Last night I received in my email box the latest article by Dr.Carl Trueman posted at “Reformation21″. Immediately I started reading, as his articles rarely disappoint. With sharp wit and equally sharp Reformed apologetics, Trueman exposes all that’s bad in modern evangelicalism and modern culture today (As you will have noted from my frequent references to his writings.). And, not to my surprise, I discovered another great Trueman piece in this new article.
This time he goes after popular pastor Andy Stanley and his new book. Needless to say, Trueman’s review is sharp and stinging. But it needs to be. And when you read what both of these writers have to say, you will understand why. Below is the first part of the review. Read all of it at the “Ref21″ link above.
For this month’s column, I thought I would offer a few reflections on Andy Stanley’s recent book, Deep and Wide: Creating Churches Unchurched People Love to Attend. Here’s a classic passage which represents in miniature an entire universe of erroneous thinking.People are far more interested in what works than what’s true. I hate to burst your bubble, but virtually nobody in your church is on a truth quest. Including your spouse. They are on happiness quests. As long as you are dishing out truth with no here’s the difference it will make tacked on the end, you will be perceived as irrelevant by most of the people in your church, student ministry, or home Bible study. You may be spot-on theologically, like the teachers of the law in Jesus’ day, but you will not be perceived as one who teaches with authority. Worse, nobody is going to want to listen to you.Now, that may be discouraging. Especially the fact that you are one of the few who is actually on a quest for truth. And, yes, it is unfortunate that people aren’t more like you in that regard. But that’s the way it is. It’s pointless to resist. If you try, you will end up with a little congregation of truth seekers who consider themselves superior to all the other Christians in the community. But at the end of the day, you won’t make an iota of difference in this world….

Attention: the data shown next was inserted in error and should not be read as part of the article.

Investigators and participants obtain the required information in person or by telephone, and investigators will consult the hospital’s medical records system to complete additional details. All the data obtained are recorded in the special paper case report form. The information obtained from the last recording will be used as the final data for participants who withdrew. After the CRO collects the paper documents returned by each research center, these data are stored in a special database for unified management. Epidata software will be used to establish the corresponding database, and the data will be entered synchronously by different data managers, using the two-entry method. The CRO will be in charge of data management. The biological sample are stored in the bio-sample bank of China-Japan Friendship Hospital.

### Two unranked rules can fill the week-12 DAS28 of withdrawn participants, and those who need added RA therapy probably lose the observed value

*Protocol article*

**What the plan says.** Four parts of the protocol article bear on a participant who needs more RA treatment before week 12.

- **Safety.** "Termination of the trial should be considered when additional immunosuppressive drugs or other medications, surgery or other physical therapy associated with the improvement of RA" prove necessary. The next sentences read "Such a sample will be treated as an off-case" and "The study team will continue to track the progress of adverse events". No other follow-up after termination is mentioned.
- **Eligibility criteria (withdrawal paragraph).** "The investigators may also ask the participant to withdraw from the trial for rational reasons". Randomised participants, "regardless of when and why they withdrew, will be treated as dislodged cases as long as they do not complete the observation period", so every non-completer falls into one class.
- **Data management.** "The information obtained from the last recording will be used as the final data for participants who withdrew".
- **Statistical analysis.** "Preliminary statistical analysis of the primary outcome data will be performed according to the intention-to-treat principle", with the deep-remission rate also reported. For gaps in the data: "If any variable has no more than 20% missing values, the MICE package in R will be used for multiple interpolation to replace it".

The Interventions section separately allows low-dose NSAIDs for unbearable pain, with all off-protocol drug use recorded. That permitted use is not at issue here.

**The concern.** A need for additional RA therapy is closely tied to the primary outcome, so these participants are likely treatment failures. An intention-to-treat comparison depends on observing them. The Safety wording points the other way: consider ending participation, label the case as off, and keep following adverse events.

With so much promising material, where should one start the critique? Perhaps with the unintended irony of a man warning his readers about feeling superior while at the same time assuring them that he has better insight into the way their spouses and congregations think than they do? Or with the odd way in which he berates his audience for making the mistake of assuming that other people are just like them rather than realizing that they are actually all just like Andy Stanley? Sorry to – as you would put it – ‘burst your bubble’, Andy, but the people I know are not on a happiness quest. I suspect they are not that ambitious: they simply want to find a decent bottle of cognac so that they might temporarily dull the pain of existence with a little touch of old world class. At least, I have always assumed they are just like me.
One might also look at the travesty of scriptural teaching it contains. The problem of the teachers of the law, for example, was not that they were spot on; it was that they were completely wrong. That is why Jesus spent such a lot of time berating them for their errors of interpretation. And as to Jesus playing to people’s expectations of happiness, one wonders why he made such ‘play’ of the havoc which following him would wreak on families, of the need to take up one’s cross, and of the expectation of persecution to come.